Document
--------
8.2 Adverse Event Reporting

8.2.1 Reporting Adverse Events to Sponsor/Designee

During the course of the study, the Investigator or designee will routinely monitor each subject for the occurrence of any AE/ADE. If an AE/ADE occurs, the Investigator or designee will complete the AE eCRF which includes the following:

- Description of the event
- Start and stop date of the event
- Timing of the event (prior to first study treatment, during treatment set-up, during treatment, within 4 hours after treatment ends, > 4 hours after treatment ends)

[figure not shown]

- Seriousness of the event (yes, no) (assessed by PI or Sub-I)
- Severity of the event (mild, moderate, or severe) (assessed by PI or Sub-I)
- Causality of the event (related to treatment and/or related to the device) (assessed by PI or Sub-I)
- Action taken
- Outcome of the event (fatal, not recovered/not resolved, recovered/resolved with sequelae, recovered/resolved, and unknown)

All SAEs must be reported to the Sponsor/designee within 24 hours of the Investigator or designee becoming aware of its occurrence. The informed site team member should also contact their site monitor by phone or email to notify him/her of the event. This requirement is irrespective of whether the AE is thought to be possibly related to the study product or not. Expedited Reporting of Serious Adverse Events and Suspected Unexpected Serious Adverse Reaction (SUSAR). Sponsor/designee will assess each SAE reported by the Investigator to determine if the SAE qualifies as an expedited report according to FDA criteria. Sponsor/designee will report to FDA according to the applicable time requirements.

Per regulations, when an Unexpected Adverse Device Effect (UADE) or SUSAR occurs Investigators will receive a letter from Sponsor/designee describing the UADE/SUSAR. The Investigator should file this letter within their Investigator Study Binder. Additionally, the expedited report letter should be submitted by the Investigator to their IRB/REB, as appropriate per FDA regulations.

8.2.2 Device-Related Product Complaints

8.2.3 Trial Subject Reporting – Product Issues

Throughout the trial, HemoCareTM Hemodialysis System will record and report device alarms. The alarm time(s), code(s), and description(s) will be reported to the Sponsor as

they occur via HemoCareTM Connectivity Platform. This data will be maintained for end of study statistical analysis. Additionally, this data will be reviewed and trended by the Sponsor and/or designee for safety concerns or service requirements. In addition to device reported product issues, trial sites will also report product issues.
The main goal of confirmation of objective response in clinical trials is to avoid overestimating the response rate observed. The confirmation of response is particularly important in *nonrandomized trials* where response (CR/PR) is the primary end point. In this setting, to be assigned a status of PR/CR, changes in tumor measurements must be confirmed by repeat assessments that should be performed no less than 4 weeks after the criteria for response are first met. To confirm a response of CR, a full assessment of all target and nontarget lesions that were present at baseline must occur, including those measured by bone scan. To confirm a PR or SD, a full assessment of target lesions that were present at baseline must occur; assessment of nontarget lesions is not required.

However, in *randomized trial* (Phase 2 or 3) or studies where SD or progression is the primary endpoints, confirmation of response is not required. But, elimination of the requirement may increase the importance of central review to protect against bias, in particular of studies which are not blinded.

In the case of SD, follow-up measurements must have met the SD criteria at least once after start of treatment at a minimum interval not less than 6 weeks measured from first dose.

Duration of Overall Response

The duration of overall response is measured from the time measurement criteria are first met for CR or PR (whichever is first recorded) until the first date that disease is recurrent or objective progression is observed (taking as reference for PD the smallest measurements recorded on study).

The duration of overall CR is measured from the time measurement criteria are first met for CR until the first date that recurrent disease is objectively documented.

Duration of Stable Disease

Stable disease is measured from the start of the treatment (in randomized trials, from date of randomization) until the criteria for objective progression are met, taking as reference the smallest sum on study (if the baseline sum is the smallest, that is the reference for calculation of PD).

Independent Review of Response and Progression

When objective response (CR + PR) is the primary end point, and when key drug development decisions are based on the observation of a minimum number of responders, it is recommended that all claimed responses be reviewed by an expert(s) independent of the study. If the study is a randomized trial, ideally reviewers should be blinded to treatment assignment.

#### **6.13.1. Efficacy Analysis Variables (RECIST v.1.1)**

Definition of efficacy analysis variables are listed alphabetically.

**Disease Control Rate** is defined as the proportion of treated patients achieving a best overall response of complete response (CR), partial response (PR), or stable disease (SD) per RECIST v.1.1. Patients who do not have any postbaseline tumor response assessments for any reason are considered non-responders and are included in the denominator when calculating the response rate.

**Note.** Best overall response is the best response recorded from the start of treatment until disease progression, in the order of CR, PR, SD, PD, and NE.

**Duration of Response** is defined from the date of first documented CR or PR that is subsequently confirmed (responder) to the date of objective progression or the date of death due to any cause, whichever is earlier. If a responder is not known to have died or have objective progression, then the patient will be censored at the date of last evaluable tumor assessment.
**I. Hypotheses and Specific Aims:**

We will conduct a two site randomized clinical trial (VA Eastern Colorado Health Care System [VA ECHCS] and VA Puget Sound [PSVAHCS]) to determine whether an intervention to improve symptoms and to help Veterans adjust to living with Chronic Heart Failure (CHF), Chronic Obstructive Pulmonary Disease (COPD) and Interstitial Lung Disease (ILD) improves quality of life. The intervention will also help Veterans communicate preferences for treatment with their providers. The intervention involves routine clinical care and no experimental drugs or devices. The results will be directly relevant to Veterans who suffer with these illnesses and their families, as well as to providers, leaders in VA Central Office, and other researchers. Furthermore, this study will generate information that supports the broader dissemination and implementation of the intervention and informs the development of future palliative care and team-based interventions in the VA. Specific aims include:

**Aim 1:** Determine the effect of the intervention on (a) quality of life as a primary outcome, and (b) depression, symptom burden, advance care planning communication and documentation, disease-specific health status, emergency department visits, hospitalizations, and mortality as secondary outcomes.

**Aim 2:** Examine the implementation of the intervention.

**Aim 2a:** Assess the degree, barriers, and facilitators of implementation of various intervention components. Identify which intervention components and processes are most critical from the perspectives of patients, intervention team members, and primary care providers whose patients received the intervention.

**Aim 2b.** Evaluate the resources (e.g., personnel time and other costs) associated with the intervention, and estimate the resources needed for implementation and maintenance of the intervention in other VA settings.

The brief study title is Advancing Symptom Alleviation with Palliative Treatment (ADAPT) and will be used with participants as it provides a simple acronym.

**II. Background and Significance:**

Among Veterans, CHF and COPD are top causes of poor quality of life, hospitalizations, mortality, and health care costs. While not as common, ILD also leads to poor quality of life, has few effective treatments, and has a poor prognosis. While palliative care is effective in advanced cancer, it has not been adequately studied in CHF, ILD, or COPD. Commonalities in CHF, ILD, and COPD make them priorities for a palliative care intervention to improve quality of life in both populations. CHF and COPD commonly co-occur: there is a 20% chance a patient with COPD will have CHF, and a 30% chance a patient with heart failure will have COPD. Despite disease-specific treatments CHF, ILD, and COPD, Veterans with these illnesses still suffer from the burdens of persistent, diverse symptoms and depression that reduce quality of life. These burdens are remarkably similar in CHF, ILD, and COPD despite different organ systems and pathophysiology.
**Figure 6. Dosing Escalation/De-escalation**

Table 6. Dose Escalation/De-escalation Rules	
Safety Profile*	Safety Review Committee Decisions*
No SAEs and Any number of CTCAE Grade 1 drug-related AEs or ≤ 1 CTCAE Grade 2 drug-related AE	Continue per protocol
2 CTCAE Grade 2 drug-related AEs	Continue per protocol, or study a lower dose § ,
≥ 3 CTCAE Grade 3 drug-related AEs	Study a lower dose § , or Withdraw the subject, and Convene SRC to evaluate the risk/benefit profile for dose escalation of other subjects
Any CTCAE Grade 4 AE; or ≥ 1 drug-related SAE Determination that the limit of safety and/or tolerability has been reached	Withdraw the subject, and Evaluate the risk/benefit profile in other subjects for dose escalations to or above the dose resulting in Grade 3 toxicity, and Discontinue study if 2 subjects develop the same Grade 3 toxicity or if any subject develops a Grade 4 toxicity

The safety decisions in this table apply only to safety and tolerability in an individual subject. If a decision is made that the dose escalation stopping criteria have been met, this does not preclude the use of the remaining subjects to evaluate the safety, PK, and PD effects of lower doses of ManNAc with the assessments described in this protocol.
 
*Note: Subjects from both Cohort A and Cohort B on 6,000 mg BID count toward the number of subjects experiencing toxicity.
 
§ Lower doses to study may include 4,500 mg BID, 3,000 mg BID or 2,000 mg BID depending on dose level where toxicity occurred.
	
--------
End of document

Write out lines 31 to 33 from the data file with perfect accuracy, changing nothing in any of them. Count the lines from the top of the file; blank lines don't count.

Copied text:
**Disease Control Rate** is defined as the proportion of treated patients achieving a best overall response of complete response (CR), partial response (PR), or stable disease (SD) per RECIST v.1.1. Patients who do not have any postbaseline tumor response assessments for any reason are considered non-responders and are included in the denominator when calculating the response rate.

**Note.** Best overall response is the best response recorded from the start of treatment until disease progression, in the order of CR, PR, SD, PD, and NE.

**Duration of Response** is defined from the date of first documented CR or PR that is subsequently confirmed (responder) to the date of objective progression or the date of death due to any cause, whichever is earlier. If a responder is not known to have died or have objective progression, then the patient will be censored at the date of last evaluable tumor assessment.